Wider Devon NHS

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  • Wider Devon NHS

Wider Devon NHS consists of the following organisations:

  1. All GP Practices in Devon, Torbay and Plymouth
  2. Northern Devon NHS Trust
  3. Royal Devon and Exeter Foundation NHS Trust
  4. Torbay and South Devon Healthcare Foundation NHS Trust
  5. Devon Partnership NHS Trust
  6. Plymouth Hospitals NHS Trust
  7. NEW Devon Clinical Commissioning Group
  8. South Devon & Torbay Clinical Commissioning Group

Are you in shape for surgery?

Taking care of your health so you are fit for your operation

Printer friendly information is available in the leaflets section.

Health and wellbeing are important to all of us, especially before undergoing surgery.

Surgery puts stress on your body, so the healthier you are, the better you'll handle it.

Evidence shows that improving your general health and wellbeing before surgery greatly improves outcomes, shortens recovery time and significantly reduces the risk of complications:

  • Less risk of complications such as heart failure, stroke and infections from the surgery and, in the worst cases, death
  • Fewer anaesthestic-related problems such as infections, confusion or memory loss, bladder problems, breathing difficulties, nerve damage or worsening of existing conditions
  • Wounds heal faster and better with less risk of infection

If you are referred for surgery, your GP should already have spoken to you about the importance of being as fit and healthy as possible and will be helping you on your journey.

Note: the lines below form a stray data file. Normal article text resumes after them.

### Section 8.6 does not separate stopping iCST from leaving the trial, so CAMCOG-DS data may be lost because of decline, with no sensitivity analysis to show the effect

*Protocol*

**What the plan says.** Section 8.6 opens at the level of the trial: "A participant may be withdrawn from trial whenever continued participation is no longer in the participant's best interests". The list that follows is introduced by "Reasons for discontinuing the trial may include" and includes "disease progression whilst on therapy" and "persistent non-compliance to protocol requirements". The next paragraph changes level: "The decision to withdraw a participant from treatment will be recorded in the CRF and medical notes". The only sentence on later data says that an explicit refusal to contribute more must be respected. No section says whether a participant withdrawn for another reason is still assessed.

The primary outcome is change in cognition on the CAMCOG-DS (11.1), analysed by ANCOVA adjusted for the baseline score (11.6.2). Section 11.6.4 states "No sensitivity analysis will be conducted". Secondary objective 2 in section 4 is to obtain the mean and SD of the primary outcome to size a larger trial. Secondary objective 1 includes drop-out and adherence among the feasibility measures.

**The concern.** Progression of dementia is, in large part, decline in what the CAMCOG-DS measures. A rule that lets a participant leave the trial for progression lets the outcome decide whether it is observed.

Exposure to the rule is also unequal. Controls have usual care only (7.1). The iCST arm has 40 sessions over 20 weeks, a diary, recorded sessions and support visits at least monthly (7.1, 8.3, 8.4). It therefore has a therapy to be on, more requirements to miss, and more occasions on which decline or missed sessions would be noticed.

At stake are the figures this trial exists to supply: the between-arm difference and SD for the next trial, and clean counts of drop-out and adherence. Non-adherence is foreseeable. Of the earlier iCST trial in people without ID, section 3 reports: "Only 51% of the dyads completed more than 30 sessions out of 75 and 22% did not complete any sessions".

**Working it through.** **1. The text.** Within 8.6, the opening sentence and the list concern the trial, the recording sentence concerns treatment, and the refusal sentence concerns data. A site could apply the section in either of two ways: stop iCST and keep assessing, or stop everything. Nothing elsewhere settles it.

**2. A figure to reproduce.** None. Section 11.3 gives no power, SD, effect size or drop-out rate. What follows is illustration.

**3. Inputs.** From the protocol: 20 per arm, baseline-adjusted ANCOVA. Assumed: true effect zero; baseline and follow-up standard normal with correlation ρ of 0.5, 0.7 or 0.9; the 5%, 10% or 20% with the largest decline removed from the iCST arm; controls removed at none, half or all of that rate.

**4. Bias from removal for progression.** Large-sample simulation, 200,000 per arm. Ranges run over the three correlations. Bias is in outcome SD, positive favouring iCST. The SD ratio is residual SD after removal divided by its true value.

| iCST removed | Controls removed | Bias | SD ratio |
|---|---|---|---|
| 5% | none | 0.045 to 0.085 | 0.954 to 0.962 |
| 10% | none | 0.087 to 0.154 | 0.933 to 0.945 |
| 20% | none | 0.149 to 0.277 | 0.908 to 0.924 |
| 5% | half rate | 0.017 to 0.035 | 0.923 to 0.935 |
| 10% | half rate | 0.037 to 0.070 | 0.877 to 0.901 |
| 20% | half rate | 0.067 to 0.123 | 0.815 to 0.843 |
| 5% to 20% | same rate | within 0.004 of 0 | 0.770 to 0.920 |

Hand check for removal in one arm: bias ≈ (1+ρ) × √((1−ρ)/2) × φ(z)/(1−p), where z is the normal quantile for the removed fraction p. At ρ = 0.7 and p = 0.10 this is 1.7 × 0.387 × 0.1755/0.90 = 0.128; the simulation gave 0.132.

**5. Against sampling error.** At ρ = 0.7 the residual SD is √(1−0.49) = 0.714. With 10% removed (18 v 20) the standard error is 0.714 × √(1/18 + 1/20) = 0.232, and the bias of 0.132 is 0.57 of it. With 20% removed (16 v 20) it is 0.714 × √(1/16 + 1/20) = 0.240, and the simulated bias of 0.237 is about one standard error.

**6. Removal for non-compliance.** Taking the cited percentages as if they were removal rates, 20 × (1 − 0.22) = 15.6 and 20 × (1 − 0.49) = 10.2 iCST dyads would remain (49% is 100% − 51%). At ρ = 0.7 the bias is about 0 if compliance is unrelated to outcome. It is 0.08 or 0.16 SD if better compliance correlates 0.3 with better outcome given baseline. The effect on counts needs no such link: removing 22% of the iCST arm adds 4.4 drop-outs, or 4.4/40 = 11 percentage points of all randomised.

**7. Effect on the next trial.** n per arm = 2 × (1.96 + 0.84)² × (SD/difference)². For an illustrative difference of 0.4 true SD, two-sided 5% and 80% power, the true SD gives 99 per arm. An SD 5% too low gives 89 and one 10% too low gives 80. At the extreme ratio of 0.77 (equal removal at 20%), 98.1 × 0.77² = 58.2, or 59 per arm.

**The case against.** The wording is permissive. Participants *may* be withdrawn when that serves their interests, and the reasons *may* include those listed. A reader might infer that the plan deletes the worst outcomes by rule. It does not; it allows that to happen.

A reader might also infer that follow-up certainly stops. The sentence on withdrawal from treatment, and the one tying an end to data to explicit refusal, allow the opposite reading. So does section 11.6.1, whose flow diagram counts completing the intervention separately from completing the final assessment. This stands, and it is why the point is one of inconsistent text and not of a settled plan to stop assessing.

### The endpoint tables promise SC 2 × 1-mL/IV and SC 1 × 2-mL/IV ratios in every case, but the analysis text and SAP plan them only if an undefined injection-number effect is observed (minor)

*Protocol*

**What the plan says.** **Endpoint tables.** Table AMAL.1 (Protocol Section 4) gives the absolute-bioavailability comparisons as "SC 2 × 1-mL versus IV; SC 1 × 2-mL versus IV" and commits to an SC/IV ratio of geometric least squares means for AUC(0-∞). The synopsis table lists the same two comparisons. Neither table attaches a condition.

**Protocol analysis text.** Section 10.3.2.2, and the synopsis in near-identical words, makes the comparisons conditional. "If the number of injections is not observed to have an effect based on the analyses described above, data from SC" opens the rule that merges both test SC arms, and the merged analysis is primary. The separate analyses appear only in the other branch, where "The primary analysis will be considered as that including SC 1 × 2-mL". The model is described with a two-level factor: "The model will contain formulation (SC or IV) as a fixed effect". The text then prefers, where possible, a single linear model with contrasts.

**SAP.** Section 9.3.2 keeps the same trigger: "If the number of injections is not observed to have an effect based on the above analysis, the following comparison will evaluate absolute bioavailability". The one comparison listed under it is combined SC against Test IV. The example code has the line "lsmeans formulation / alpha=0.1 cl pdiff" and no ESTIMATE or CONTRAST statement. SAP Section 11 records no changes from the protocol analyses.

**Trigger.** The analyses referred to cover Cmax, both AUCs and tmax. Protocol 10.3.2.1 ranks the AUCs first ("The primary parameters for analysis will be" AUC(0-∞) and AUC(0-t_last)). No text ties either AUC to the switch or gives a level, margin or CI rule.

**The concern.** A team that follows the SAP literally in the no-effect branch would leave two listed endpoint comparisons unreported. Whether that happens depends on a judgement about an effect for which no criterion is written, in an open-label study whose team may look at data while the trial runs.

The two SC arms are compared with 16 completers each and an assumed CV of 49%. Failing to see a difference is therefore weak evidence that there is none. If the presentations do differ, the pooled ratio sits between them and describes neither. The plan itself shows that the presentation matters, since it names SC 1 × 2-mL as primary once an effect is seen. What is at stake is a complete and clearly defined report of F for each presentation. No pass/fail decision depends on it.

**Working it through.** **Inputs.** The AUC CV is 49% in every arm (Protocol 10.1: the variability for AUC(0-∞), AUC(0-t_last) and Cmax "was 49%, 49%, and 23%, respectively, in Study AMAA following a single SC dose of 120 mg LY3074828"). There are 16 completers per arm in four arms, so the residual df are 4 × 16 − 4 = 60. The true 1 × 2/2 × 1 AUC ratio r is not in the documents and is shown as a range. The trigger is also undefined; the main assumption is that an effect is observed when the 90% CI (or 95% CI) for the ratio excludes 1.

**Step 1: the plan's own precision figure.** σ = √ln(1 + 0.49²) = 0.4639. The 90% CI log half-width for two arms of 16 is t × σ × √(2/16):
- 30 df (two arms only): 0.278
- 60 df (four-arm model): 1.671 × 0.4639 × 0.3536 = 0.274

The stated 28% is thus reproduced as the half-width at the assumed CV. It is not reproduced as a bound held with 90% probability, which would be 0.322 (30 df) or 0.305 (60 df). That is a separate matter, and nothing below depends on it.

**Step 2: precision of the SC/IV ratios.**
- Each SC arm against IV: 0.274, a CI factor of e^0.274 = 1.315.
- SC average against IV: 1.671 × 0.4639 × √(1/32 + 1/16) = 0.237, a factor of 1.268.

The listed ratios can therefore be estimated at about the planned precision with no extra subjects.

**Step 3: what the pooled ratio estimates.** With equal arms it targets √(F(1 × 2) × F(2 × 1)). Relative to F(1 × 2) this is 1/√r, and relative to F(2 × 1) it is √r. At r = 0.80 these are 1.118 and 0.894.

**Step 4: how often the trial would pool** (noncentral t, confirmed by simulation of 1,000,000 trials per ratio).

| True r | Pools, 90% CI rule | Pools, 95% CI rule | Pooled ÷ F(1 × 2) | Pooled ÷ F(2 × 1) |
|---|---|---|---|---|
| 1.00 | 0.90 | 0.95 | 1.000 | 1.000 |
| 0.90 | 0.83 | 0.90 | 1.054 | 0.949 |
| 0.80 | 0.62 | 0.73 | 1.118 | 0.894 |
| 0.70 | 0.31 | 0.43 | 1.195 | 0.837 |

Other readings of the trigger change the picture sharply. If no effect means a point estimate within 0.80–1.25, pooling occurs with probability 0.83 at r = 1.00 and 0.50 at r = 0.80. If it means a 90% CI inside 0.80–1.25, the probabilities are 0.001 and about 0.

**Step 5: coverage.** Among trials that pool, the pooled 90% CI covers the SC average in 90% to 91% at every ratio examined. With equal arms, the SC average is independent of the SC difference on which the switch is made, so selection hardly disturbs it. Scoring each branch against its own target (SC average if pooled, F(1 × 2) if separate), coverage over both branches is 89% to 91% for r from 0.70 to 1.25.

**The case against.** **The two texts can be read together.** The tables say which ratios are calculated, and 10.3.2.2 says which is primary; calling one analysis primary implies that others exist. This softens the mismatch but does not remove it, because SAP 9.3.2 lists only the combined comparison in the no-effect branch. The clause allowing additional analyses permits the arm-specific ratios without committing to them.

Any steps you can take to get enough sleep, eat a healthy diet, reduce your alcohol or substance use, or lose weight will benefit you.

Due to the increased risks of complications, surgery may not take place until:

Your blood pressure is normal (less than 160/100)

You aren't anaemic

Your blood sugar levels are controlled

Your pulse is well controlled and the cause of any heart murmur has been investigated

Stopping smoking for at least eight weeks prior to your operation; or even moving to other forms of nicotine replacement such as patches, gum or e-cigarettes, significantly reduces the risks of surgery.

You won't be able to smoke whilst in hospital and it's a good time to consider giving up for good.

Further, printer friendly, information is available in the leaflets section and from your local healthy lifestyle team.

There is increasing evidence that a patient's recovery from surgery is vastly influenced by how fit and well they were before the operation.

Many specialists now recommend that a patient undergoes 'pre-habilitation' (pre-hab) not just re-habilitation. 'Pre-hab' includes improving all aspects of general health and fitness by better managing known medical conditions such as hypertension, checking for other medical conditions and making lifestyle changes such as healthier diets and stopping smoking.

Mr Karl Trimble, Consultant Orthopaedic Surgeon, Derriford Hospital